Ex Parte in the matter of Hennen/Opinion of the Court
At the August term of the Supreme Court, held by the Chief Justice or Judge for the fourth circuit, according to the act of Congress of 1802, a motion was made for a rule on the judge of the District Court of the United States, for the eastern district of Louisiana, to show cause why a mandamus should not issue, commanding the said judge to restore Duncan N. Hennen to the office of clerk of the said District Court.
It appeared from the depositions and other evidence laid before the Court at that term, that Duncan N. Hennen, the relator, who had been for several years clerk of the District Court, had been recently removed from office by the district judge, and John Winthrop appointed in his place; and a letter from the judge to the relator was produced, stating that the removal had not been made on account of any misconduct on his part, but merely from the desire of the judge to make provision for Winthrop, who was his personal friend, and well qualified for the office. It also appeared, that at the meeting of the Circuit Court, which took place shortly afterwards, the presiding judge of the Circuit Court was of opinion that the removal was not authorized by law, and that Hennen was still the clerk of the District Court, and consequently, by virtue of the acts of Congress, was also the clerk of the Circuit Court; that the district judge, however, adhered to his opinion, that Winthorp was lawfully appointed by him, and the Court being thus divided, neither of the claimants could be recognised, as clerk; and that the whole business of the Circuit Court was therefore continued over, and that no process could now issue from the Court until this controversy should be settled.
Upon this evidence, the rule to show cause was granted, returnable to the Supreme Court, on Saturday, the 26th of January, with leave to the district judge to move to discharge the rule, even before the return day above mentioned.
A motion was now made to discharge the rule, upon the ground that the judge of the Fourth Circuit, sitting alone at the August term, had not the power to lay the rule. The Court stopped the counsel in support of the motion, and the Chief Justice said:-The Court do not desire an argument on the subject. When I granted the rule, I stated that I strongly inclined to the opinion that I had no power to lay such a rule, in any case, at the August Term; and it is due to the counsel for the relator to say, that he acknowledged his own doubts when he brought the subject before the Court. But as the question was an important one, and might again occur; I thought it proper that it should be settled by the judgment of the Court at its regular session, and not by a single judge. I therefore laid the rule, because it was the only mode in which I could bring the subject before the Court for decision. We have conferred together since we assembled for the present session, and we are unanimously of opinion that such a rule cannot be laid at the August term; that the act of 1802, ch. 31. (2 Story's Laws U.S. page 854,) gives the power to the judge of the Fourth Circuit, at that term, 'to make all necessary orders touching any suit, action, appeal, writ of error, process, pleadings, or proceedings, returned to the said Court, or depending therein;' but that a rule to show cause why a mandamus should not issue, does not fall within the description of cases enumerated in the act of Congress: and that the judge of the Fourth Circuit, when sitting at the August term, has not, therefore, the power to grant such a rule in any case.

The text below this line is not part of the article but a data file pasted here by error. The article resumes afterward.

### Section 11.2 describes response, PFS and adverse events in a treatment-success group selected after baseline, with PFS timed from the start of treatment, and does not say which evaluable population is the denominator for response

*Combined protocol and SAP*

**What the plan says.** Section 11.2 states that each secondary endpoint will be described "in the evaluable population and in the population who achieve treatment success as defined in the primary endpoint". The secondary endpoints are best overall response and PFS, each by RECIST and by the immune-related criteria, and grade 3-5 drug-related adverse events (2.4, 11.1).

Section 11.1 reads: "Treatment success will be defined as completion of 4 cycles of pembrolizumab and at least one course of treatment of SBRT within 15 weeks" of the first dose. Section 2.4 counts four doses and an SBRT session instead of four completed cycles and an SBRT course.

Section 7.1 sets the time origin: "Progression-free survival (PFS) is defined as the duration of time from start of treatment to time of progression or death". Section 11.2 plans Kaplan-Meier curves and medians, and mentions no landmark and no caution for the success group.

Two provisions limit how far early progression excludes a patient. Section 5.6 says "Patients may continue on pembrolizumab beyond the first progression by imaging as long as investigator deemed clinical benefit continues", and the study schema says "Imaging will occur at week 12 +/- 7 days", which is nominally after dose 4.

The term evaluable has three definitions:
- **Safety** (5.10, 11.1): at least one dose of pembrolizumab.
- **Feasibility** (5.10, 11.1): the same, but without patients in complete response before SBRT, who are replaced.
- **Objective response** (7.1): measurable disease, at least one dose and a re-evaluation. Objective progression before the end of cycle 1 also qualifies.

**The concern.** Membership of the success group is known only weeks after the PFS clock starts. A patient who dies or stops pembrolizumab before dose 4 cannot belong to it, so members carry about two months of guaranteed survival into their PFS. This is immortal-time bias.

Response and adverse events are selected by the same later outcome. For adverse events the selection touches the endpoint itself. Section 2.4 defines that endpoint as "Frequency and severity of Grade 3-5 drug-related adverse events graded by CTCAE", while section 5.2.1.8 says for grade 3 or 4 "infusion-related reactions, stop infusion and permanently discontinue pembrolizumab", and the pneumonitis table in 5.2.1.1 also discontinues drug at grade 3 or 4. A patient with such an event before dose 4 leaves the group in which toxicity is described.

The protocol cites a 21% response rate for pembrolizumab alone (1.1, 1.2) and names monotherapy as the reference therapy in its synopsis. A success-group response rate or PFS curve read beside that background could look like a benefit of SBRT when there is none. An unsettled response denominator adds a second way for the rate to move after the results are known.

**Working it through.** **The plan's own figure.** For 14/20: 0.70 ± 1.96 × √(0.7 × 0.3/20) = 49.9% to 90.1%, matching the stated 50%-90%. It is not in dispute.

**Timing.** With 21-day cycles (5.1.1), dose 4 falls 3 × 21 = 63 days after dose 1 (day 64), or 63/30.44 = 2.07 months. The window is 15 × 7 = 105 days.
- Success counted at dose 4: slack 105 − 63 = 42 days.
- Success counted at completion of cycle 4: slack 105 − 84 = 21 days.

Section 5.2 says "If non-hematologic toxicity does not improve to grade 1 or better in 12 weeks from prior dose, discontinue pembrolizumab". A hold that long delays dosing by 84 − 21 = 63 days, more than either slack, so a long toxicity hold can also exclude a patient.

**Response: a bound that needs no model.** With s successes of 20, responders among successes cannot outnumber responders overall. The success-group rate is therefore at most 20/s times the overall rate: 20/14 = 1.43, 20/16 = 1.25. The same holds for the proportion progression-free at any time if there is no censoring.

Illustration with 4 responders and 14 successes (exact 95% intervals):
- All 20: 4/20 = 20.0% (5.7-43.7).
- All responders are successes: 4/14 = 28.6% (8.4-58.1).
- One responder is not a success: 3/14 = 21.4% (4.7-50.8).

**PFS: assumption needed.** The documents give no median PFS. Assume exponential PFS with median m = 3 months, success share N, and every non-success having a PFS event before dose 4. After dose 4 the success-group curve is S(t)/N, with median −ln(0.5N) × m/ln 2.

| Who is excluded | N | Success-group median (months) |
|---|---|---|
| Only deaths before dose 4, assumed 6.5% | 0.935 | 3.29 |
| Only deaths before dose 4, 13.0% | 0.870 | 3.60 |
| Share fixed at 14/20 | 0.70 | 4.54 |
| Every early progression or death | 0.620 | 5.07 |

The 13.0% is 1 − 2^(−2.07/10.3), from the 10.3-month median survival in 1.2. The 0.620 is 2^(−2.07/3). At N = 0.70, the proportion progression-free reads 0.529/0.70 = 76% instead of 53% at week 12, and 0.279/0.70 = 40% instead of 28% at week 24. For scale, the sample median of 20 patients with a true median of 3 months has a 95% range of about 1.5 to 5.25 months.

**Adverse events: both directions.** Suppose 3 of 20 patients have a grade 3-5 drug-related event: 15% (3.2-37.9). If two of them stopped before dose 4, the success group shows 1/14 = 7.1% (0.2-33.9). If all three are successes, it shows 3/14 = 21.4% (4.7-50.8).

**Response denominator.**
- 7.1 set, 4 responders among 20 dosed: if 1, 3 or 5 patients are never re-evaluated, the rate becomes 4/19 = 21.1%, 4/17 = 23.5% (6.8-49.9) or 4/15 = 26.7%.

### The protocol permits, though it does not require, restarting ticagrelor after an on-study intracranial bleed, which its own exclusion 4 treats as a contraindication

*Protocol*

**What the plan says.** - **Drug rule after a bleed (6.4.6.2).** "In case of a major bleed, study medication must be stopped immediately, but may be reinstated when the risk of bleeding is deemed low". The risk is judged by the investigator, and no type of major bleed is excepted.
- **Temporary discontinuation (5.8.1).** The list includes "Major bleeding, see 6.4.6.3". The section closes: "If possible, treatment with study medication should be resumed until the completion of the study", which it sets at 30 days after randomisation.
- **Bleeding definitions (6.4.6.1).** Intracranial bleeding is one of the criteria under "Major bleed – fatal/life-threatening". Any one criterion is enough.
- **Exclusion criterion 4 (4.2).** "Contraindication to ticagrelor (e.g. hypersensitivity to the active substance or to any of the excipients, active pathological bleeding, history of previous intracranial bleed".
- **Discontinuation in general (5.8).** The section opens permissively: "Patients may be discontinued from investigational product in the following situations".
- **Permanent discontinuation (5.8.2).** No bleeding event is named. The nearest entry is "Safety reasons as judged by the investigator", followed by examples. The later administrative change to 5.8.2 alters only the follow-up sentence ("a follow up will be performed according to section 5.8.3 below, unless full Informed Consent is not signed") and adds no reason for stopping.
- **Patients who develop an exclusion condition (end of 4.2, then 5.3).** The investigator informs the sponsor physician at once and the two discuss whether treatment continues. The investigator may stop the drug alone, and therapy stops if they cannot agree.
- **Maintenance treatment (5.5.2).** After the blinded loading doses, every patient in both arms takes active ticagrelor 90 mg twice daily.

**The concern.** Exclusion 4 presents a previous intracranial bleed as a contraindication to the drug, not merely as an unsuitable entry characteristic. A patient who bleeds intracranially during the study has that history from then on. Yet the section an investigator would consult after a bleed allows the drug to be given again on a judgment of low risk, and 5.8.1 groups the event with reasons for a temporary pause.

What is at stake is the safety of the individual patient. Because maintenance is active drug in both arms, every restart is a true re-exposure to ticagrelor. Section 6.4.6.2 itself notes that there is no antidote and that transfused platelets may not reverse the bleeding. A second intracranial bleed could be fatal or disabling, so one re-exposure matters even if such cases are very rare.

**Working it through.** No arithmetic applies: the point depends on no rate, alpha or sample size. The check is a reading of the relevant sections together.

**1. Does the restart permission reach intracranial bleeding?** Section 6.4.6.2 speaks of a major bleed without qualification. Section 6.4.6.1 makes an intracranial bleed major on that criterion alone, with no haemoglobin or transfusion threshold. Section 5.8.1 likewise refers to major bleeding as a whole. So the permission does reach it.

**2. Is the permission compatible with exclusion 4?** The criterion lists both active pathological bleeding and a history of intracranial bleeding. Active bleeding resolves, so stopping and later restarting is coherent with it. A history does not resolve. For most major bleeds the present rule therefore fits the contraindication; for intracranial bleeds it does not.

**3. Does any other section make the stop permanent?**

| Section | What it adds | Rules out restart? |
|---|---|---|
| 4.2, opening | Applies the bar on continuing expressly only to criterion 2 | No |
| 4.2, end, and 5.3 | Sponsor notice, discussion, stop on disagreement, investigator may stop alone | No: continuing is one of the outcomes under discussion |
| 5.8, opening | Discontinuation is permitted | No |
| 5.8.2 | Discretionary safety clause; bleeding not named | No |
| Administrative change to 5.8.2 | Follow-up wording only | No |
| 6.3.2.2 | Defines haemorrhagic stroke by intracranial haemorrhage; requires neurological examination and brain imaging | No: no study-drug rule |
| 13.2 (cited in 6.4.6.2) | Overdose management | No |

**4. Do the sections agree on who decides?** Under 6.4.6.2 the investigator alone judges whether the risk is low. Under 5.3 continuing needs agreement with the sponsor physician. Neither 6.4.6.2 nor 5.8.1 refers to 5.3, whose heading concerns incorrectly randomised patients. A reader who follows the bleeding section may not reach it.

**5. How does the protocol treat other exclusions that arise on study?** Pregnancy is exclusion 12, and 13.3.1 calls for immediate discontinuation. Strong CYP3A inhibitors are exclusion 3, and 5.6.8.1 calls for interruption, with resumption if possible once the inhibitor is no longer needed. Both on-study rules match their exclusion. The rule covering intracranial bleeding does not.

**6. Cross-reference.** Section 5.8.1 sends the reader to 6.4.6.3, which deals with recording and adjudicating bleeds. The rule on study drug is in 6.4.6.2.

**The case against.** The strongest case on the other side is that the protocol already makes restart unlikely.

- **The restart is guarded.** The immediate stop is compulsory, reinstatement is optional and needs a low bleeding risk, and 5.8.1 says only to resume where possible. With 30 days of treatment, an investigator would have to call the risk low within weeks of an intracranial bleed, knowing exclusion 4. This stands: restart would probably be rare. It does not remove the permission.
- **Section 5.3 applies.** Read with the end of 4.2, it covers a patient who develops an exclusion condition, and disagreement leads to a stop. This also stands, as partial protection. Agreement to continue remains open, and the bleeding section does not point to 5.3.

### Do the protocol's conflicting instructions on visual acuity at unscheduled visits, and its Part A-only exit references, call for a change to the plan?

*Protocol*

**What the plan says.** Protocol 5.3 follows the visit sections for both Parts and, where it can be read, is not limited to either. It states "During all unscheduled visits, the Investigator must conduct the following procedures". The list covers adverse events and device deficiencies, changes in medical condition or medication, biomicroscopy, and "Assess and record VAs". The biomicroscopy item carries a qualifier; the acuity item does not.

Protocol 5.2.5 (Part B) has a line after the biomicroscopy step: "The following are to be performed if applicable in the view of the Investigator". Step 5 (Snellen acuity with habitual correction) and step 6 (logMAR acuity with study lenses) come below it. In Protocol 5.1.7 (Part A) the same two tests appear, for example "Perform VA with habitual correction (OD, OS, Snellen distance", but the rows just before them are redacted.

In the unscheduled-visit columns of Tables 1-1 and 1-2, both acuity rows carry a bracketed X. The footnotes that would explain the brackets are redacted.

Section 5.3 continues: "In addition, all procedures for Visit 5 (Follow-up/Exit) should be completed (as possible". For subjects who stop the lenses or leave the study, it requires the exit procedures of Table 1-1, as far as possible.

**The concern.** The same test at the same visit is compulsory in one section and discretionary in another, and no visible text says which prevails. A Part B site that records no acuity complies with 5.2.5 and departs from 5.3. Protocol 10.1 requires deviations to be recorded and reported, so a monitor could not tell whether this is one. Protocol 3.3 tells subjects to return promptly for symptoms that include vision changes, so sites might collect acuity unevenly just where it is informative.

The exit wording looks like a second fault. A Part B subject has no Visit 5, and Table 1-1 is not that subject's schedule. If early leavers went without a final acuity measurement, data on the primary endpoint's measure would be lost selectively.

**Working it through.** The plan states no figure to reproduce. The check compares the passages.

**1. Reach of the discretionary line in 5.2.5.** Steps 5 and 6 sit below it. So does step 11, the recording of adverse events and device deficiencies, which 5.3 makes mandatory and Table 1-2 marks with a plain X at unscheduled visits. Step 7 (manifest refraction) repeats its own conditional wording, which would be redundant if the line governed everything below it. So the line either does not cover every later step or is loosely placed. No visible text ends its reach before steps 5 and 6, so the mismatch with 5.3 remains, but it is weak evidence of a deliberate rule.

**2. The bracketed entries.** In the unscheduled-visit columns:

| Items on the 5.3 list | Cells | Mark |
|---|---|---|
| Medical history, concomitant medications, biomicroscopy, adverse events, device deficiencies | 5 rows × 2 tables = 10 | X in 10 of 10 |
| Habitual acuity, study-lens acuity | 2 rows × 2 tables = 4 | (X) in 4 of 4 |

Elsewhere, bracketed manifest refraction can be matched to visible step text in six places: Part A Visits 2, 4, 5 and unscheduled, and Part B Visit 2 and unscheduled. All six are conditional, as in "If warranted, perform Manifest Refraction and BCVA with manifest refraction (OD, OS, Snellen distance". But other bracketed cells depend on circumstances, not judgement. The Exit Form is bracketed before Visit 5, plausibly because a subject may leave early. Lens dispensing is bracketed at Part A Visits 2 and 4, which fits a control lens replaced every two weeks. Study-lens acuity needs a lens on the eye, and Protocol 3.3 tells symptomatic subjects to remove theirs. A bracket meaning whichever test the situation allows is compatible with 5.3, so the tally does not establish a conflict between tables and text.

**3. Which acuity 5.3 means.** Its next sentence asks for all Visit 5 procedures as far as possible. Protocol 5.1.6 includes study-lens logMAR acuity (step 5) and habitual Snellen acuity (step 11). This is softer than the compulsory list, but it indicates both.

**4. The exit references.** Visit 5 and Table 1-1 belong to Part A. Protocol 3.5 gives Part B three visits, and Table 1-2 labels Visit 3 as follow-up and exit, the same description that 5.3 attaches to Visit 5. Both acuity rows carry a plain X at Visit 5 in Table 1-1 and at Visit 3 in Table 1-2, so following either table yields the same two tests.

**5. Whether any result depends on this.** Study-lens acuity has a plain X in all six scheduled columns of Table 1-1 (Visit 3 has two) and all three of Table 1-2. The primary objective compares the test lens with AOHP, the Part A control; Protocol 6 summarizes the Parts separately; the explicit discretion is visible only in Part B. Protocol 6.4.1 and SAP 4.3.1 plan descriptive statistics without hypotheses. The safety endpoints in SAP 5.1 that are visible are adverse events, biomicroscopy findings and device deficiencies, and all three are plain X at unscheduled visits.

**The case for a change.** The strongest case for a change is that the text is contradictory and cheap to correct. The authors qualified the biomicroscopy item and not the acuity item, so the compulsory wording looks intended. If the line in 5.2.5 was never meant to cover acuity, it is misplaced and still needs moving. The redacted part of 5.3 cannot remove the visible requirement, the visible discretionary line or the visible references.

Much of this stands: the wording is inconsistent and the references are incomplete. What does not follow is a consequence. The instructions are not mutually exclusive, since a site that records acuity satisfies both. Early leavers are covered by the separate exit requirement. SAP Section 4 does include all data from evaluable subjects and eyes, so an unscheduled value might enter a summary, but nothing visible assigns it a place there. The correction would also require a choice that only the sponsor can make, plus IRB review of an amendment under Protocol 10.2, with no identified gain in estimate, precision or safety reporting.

The rule to show cause must therefore be discharged.